Open Hearing is a monumental collection of statements originally published in the wake of the first public meeting of the Art Workers’ Coalition (AWC), at the School of Visual Arts in New York on April 10, 1969. The meeting was billed as “an open public hearing […] regarding museum reform” and the establishment of a program for the AWC, in which any and all art workers were invited to “testify.” It was a consummation of the group’s inception that January, in which the urgency of its foundational concerns and its potency as a rallying point for diverse critical voices were made manifest.
Open Hearing is both a document and an extension of that watershed event, consisting of texts collected from a number of the participants as well as transcriptions of the proceedings. The publication was to “be freely circulated and is intended to form a solid basis for a permanent organization designed to represent the best interests of all art workers.” Its topics, as broadly outlined in the publication itself, range from black and Puerto Rican artists’ rights, to the reform and renunciation of “museums and art institutions,” to the structure of the AWC itself. Open Hearing preserves a sweeping, manifold collective declamation, whose tangible resonance is a testament to its own continuing importance.
Participating artists are Carl Andre, Architects’ Resistance, Robert Barry, Gregory Battcock, Jon Bauch, Ernst Benkert, Don Bernshouse, Gloria Greenberg Bressler, Selma Brody, Bruce Brown, Bob Carter, Frederick Castle, Rosemarie Castoro, Michael Chapman, Iris Crump, John Denmark, Joseph Di Donato, Mark Di Suvero, George Dworzan, Farman, Hollis Frampton, Dan Graham, Chuck Ginnever, Bill Gordy, Alex Gross, Hans Haacke, Clarence Hagin, Harvey, Gerry Herman, Frank Hewitt, D. Holmes, Robert Huot, Ken Jacobs, Joseph Kosuth, David Lee, Naomi Levine, Sol LeWitt, Lucy Lippard, Tom Lloyd, Lee Lozano, Len Lye, James McDonald, Edwin Mieczkowski, Minority A, Vernita Nemec, Barnett Newman, John Perreault, Stephen Phillips, Lil Picard, Peter Pinchbeck, Joanna Pousette-Dart, Barbara Reise, Faith Ringgold, Steve Rosenthal, Theresa Schwarz, Seth Siegelaub, Gary Smith, Michael Snow, Anita Steckel, Carl Strueckland, Gene Swenson, Julius Tobias, Jean Toche, Ruth Vollmer, Iain Whitecross, Jay Wholly, Ann Wilson, and Wilbur Woods.
Founded in January 1969, the Art Workers’ Coalition was a loose association of artists, writers, and cultural workers organized around shared commitments to social action and the reform and revaluation of art institutions. The immediate catalyst for the group’s formation was the artist Takis’ withdrawal of his work from an exhibition at the Museum of Modern Art (MoMA), in protest of the lack of control afforded artists in the exhibition of their artworks which had been purchased by the museum. The group’s efforts to establish an open dialogue with MoMA were rebuffed, and the museum refused their request to host a public discussion on its responsibilities to artists and the public. In response, the AWC hosted an “open hearing” at the School of Visual Arts on April, 10, 1969, in which “[e]very art worker” was invited “to make a statement of his attitudes and complaints about all art institutions and conditions.”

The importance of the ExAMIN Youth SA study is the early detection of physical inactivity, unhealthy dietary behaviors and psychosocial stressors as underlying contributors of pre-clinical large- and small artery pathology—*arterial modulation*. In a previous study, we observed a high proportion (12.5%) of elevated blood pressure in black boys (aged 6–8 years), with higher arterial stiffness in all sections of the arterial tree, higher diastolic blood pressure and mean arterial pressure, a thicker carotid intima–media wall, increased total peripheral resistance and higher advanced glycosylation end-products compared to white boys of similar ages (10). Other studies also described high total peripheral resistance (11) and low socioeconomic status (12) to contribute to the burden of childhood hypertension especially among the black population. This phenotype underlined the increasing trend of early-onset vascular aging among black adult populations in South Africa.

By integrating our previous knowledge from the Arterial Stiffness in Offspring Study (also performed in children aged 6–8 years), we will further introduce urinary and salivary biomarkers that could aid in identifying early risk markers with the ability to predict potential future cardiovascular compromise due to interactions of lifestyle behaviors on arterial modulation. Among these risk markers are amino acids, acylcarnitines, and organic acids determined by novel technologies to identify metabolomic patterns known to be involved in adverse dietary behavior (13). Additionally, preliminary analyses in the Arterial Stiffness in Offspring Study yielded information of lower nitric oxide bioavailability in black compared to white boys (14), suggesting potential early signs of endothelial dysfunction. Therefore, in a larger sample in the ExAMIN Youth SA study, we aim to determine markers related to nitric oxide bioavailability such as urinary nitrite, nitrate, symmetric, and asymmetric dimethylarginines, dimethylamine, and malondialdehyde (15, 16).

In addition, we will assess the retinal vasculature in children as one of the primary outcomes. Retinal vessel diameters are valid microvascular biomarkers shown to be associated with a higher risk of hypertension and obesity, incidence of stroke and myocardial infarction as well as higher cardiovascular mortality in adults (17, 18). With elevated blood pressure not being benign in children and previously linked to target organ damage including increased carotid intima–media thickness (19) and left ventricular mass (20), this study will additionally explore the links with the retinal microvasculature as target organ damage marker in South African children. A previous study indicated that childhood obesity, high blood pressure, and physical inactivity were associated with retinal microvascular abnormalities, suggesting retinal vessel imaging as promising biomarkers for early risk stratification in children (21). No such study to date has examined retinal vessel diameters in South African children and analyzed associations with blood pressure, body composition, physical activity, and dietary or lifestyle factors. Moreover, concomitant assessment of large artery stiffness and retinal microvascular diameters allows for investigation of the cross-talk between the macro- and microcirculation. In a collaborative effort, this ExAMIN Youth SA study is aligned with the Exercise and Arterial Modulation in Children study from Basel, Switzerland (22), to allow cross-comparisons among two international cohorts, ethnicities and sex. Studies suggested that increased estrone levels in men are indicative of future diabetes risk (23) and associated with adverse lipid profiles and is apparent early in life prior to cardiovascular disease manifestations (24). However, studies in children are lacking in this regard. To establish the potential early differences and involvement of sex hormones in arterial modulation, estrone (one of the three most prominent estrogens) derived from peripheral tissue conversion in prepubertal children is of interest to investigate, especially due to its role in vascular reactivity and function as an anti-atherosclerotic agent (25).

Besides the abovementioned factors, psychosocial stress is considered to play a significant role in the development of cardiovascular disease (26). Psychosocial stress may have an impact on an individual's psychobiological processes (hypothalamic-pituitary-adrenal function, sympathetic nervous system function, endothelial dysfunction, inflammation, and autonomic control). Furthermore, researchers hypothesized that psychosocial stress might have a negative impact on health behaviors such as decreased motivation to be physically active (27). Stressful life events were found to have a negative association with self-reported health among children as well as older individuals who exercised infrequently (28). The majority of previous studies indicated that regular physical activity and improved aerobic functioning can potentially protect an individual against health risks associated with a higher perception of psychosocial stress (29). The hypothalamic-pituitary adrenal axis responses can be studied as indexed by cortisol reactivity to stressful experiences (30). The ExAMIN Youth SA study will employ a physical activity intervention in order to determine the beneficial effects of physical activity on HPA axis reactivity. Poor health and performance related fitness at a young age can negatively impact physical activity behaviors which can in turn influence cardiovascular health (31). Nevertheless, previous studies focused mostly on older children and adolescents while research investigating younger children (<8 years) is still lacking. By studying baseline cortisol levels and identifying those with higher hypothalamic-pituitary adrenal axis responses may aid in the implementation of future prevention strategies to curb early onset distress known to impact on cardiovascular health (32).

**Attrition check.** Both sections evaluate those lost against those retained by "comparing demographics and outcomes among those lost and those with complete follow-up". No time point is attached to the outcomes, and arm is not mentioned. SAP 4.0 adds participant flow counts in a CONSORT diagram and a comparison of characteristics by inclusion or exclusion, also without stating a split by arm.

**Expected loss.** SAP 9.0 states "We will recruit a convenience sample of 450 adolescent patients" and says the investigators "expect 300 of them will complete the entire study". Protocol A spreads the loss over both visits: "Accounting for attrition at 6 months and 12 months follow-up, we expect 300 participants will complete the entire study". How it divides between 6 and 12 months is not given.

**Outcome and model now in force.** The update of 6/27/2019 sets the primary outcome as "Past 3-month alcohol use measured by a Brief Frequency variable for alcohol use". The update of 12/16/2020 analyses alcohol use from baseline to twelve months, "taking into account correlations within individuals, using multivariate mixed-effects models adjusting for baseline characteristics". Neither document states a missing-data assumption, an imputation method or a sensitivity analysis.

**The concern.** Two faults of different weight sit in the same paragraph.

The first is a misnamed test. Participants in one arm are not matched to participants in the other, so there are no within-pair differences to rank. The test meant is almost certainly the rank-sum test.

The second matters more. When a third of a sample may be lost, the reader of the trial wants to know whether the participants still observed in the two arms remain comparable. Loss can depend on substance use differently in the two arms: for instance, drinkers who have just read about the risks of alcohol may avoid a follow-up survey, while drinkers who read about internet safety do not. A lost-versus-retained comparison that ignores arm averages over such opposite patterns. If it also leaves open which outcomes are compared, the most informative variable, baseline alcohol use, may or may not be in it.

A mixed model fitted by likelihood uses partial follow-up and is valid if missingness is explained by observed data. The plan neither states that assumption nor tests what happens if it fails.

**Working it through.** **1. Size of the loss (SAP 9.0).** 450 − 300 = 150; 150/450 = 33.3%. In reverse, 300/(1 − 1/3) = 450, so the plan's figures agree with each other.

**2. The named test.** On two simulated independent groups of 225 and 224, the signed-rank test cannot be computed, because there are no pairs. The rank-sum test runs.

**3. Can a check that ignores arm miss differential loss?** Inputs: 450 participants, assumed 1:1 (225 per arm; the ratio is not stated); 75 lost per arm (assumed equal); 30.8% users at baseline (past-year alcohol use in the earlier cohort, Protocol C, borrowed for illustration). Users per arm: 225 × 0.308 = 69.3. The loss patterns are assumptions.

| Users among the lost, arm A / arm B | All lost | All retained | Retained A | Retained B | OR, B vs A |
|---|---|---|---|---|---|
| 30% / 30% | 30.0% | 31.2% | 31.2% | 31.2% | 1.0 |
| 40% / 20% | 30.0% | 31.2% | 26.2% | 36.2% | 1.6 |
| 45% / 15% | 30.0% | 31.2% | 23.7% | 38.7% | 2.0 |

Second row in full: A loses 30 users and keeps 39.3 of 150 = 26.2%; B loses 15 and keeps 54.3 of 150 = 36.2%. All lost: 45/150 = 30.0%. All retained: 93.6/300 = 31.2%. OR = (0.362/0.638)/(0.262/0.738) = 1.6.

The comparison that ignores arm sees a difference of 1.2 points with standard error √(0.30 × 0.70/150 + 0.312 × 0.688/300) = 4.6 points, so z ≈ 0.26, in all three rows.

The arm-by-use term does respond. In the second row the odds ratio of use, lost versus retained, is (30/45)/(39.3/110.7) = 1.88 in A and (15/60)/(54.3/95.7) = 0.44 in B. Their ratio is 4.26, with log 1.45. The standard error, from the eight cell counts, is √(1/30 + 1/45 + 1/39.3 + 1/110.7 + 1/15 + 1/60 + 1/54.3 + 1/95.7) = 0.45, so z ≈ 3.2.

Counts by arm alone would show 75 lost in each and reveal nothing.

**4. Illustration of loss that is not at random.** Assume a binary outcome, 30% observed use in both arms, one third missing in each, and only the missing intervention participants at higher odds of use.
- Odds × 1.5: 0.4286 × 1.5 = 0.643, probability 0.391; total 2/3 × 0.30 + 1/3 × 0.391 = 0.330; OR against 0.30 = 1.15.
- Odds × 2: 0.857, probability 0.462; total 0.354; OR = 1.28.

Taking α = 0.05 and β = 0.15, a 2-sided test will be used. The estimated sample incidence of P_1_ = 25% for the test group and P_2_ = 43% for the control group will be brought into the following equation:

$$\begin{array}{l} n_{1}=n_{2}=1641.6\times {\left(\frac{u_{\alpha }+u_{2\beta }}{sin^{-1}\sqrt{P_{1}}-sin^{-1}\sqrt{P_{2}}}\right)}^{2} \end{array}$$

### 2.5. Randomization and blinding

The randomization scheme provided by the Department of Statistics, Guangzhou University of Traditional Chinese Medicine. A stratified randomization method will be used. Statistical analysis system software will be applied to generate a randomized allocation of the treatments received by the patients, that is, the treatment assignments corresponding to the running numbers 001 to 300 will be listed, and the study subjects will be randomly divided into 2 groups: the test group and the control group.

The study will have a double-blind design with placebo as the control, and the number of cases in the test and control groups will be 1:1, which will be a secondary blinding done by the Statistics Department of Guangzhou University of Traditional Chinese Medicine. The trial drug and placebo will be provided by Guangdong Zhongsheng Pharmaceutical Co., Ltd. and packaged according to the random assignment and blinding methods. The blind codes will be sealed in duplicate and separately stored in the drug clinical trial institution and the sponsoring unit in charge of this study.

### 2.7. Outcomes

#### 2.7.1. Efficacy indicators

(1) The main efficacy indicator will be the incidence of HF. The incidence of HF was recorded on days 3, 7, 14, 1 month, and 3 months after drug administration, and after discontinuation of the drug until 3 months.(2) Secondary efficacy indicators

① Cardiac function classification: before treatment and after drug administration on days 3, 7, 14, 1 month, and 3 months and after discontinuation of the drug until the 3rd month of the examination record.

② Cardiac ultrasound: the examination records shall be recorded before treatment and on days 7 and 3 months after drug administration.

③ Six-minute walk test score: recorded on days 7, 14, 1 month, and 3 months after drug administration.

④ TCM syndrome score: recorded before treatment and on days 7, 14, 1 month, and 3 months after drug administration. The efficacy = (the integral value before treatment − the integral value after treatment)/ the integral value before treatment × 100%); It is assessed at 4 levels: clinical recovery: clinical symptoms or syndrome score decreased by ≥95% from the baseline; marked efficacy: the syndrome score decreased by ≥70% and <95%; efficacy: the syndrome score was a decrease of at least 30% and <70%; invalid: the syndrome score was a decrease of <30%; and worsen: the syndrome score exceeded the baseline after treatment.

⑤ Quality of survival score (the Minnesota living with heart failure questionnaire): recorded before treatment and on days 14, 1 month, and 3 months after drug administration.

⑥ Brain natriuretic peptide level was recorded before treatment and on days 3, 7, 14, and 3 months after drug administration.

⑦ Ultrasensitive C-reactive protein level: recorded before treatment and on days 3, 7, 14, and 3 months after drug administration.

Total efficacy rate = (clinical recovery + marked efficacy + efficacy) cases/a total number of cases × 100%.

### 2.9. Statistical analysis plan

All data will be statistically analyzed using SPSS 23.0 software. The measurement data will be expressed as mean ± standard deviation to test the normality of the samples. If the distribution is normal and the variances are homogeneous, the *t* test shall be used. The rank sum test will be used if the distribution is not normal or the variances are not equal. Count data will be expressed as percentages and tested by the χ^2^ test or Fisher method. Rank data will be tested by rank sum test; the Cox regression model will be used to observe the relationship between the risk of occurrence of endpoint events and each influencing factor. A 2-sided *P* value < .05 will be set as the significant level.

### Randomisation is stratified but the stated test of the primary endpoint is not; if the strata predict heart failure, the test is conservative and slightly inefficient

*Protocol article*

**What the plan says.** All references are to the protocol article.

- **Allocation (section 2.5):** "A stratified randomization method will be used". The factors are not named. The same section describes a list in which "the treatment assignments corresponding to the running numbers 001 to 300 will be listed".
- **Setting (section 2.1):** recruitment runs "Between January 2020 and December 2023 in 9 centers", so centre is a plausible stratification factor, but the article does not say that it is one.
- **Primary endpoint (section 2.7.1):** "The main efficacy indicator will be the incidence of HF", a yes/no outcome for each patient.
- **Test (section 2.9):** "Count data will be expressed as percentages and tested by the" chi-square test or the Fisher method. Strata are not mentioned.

The widely attended open hearing was a watershed event for the burgeoning group, facilitating the expansion of its aims and premises to be more broadly inclusive. Throughout the early part of 1969, the AWC snowballed into an umbrella organization, its polemical thrust reinforced and widened through the incorporation of diverse sympathetic causes. The group was bent on serving “the best interest of all art workers,” and through their protests and publications—Open Hearing, which both documents and effectively extends the titular event of April, 10, 1969; and Documents 1, an account of the group’s history and its aims through correspondence, press, and ephemera— aired a wide-ranging critique of the art world and Vietnam-era society at large. Reluctant from the start to adopt any kind of centralized, hierarchical organization, the AWC splintered in 1971, giving way to such groups as Art Strike, Guerilla Art Action Group, and Women Artists in Revolution.